Texas Farmers Insurance Company, Petitioner
Daisy Murphy, Respondent
Justice Gonzales delivered the opinion of the Court, in which Chief Justice Phillips, Justice Baker, Justice Abbott, Justice Hankinson, and Justice O'Neill joined.
Justice Hecht filed a concurring opinion.
Justice Enoch filed a dissenting opinion, in which Justice Owen joined.
The question posed is whether an innocent spouse can recover insurance proceeds when the other co-insured spouse has intentionally destroyed the covered community property. The court of appeals based its affirmative answer on the fact that the spouses partitioned the community before the trial began. 982 S.W.2d 79. We affirm the court of appeals' judgment, but for different reasons: (1) the policy contractually entitles the co-insured spouse to recover, absent defenses not preserved in this case, and (2) the public policy defenses presented in this case do not overcome the co-insured's contractual right of recovery.
On September 23, 1993, Robert Murphy obtained a binder on a standard homeowners insurance policy covering his and his wife Daisy Murphy's home and contents. On September 30, 1993, the Murphys' home burned down. Robert sought reimbursement under the policy. Texas Farmers Insurance Company investigated the claim and concluded that Robert intentionally caused the fire.
On February 19, 1994, Farmers filed suit seeking a declaratory judgment of nonliability under the insurance policy. Farmers alleged that public policy prohibits arsonists from recovering for their losses. Farmers further alleged that Robert misstated and willfully concealed material facts, vitiating coverage under the insurance policy's concealment clause. Robert counterclaimed for breach of contract and violations of the Texas Insurance Code. In December 1995, Daisy intervened and filed her own claim for the policy benefits.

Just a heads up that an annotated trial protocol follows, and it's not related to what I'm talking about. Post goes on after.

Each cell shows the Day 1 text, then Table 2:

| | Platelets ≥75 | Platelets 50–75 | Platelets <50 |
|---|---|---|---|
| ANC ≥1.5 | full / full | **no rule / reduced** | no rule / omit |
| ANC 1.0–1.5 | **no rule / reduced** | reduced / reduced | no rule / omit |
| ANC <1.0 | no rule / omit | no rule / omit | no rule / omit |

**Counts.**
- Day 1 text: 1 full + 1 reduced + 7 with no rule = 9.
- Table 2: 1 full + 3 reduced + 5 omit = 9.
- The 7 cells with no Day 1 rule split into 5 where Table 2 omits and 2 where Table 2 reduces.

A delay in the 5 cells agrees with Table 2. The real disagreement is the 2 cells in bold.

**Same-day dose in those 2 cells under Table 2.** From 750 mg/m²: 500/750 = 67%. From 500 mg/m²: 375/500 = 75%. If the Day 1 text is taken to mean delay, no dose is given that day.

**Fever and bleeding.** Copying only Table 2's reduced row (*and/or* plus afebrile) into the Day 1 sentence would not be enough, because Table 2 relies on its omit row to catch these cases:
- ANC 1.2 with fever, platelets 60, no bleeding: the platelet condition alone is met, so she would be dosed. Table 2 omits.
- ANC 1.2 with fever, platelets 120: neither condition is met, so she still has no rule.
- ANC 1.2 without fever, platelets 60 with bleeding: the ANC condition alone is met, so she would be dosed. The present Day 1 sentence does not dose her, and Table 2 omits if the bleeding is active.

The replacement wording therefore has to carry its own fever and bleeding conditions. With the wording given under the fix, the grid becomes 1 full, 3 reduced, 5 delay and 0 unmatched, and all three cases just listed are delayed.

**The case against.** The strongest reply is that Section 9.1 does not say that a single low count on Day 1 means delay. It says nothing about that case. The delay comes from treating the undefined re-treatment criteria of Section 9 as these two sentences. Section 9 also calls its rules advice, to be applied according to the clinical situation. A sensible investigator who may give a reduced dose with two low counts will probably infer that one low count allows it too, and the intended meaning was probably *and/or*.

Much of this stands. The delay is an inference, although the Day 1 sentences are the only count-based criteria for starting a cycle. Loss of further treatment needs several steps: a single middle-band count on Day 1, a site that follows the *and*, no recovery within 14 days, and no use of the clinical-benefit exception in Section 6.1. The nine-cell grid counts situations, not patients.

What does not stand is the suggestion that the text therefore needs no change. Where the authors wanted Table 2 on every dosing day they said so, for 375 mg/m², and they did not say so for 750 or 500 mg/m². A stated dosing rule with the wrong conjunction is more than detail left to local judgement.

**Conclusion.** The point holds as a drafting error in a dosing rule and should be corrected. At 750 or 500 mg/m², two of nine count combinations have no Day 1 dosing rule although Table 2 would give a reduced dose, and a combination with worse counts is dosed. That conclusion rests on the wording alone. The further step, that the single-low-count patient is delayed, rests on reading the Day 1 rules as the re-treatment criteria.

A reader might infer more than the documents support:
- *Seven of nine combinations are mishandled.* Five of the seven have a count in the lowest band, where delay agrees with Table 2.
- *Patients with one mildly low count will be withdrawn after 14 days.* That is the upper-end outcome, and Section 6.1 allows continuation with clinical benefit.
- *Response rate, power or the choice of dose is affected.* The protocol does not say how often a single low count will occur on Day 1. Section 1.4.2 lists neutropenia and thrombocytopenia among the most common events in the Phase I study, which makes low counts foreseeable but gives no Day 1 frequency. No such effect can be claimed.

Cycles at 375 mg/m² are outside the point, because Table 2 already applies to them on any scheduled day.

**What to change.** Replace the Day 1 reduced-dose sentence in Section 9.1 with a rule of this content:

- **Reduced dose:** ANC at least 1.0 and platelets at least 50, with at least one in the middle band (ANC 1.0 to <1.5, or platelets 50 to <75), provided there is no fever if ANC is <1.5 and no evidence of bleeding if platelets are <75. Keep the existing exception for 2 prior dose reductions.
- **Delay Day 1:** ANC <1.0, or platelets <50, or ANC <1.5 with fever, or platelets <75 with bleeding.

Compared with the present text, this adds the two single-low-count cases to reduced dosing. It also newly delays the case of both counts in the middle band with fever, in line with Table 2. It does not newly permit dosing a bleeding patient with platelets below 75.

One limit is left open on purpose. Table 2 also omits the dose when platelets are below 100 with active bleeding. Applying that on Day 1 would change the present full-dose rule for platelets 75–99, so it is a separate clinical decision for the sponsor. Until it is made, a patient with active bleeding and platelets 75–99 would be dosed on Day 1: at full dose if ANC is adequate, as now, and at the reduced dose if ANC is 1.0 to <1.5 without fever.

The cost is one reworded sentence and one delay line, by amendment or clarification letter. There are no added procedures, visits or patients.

Meanwhile, Daisy filed for divorce, and on March 8, 1996, she and Robert executed a partition agreement to divide their community interests in any proceeds from the policy. Robert and Daisy's divorce became final on October 11, 1996.
The trial was held March 12-14, 1996. The court submitted a jury charge asking whether Robert caused the fire and whether Daisy had prior knowledge of or participated in the arson. Farmers did not submit or request questions asking whether Robert or Daisy intentionally misrepresented or concealed any material facts. The jury found that Robert burned down the home but that Daisy was innocent of prior knowledge of or complicity in the arson. On October 17, 1996, the trial court, notwithstanding the jury's innocent-spouse finding, rendered a take-nothing judgment against both Robert and Daisy.
The court of appeals reversed the take-nothing judgment against Daisy and rendered judgment that she take half of the amount the jury awarded for the Murphys' loss. In its petition for review, Farmers argues that both the policy language and public policy prohibit Daisy's recovery.
Until 1986, the deliberate destruction of jointly-owned property by one co-insured barred recovery by other co-insureds, even when they were innocent and the policy did not expressly bar such recovery. 1 In Kulubis v. Texas Farm Bureau Underwriters Insurance Co., 2 we reexamined that rule. Betty Kulubis sued to recover homeowners policy benefits covering a mobile home that her husband intentionally destroyed in a fit of rage after she served him a divorce citation. Citing public policy and Betty's "reasonable expectations," we held that she was entitled to recover her share of the insurance proceeds. 3